Peter Selvey

Leader
Super Moderator
#8
950 (or 62368) will always have 2MOOP to accessible parts including SIP/SOPs. It has to, it is a fundamental rule of safety, 2MOP structure is not just for medical, it applies to all electrical devices. The only catch is that 2MOOP for 950 may have higher leakage limits than 601. While technically this could be 1MOPP according to 601 it is nothing like raw mains voltage which is very dangerous. According to the existing 8.1, we are required to consider raw mains voltage on the SIP/SOP as being normal condition, which is crazy.

The accompanying documents switch is a great example of going from one extreme to the other. Labs in the CB scheme created a standard wording or paragraph to address this issue. If you had this paragraph, you could skip the mains on SIP/SOP test, which was desirable being potentially destructive. If the paragraph did not exist, labs (me too) insisted to put this paragraph in. Of course, in the real world, irrespective of the warning, there will be current limited mains on SIP/SOPs all the time, it is a very normal condition. It occurs due to the EMC caps in any device (IT or otherwise). Warnings in manuals don't change this. And in some cases, the additional leakage via the SIP/SOP can cause problems; again a warning in the manual won't change this.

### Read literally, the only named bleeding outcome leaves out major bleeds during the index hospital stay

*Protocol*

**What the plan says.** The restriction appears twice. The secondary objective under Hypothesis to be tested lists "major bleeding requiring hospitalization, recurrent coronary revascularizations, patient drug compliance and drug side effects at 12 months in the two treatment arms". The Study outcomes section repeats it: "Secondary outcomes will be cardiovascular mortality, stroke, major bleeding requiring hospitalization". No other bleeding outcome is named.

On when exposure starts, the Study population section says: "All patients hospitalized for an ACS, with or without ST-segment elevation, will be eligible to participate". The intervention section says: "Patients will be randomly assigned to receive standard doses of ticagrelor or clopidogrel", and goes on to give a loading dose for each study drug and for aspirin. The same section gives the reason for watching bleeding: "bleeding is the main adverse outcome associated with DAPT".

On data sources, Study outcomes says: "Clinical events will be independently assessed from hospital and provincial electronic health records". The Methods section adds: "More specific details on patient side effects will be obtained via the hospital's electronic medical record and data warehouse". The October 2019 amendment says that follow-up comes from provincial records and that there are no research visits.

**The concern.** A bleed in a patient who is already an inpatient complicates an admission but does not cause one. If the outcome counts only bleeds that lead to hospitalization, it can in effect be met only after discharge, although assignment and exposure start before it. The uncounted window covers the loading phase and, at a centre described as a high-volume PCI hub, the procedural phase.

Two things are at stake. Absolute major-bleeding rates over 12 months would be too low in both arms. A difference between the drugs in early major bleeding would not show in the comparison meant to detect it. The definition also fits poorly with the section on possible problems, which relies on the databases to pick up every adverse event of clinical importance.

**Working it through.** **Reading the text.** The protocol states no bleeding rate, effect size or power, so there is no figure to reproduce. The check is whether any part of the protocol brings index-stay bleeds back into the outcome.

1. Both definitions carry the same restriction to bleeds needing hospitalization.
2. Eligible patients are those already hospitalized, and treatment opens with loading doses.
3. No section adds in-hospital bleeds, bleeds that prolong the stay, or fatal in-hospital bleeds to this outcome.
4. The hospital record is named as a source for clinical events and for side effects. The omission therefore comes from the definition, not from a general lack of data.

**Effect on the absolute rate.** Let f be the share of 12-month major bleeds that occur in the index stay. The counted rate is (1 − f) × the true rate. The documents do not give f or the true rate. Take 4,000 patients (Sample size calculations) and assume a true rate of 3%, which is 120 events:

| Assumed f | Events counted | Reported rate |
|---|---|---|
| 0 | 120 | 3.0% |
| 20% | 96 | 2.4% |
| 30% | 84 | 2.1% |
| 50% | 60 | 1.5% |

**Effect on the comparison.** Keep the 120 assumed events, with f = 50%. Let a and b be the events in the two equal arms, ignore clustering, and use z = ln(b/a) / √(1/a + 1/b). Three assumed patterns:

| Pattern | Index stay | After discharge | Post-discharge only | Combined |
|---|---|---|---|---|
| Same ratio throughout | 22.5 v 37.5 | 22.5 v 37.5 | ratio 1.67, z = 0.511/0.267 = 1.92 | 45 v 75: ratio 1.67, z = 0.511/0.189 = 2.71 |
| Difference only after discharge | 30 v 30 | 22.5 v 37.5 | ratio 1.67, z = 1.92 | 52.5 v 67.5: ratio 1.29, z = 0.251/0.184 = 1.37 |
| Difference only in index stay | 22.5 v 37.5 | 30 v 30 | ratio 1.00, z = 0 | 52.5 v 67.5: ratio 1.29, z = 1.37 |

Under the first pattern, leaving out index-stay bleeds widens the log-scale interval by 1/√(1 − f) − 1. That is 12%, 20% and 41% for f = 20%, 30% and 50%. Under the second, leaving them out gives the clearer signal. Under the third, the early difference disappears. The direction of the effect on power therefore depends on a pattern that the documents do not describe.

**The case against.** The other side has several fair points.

Thus the condition of current limited mains on SIP/SOPs should be normal condition. Full stop. And to account for a broken earth in the IT device, potentially higher currents (but still current limited) values should be considered in SFC.

The only points needing some discussion is the exact values to use. I would propose a circuit that has mains open circuit voltage and limited to 0.25mA in normal condition (e.g. Class II IT device) and 1mA in SFC (e.g. Class I, IT device with mains earth broken), but to be honest I'm not up to date for the limits in 62368 and other standards, so that may need some study to decide what is reasonable.
 

MThomas

Starting to get Involved
#9
Is there a clause that says 60950 has two moop?

I thought 60601-1 had a clause accepting 60950 as 1 MOOP only. It could be unreasonable to treat a bridging of 60950 insulation, but I still dont think 60950=1xMOPP. Perhaps one can resort to risk analysis.

My experience:
As an aside many newer laptops have very low impendance surfaces, for aesthetics or EMC.

Mains without current limit on all wires and shield simultaneously of a USB may not cause damage if, for example, the PCBA is isolated by a plastic enclosure.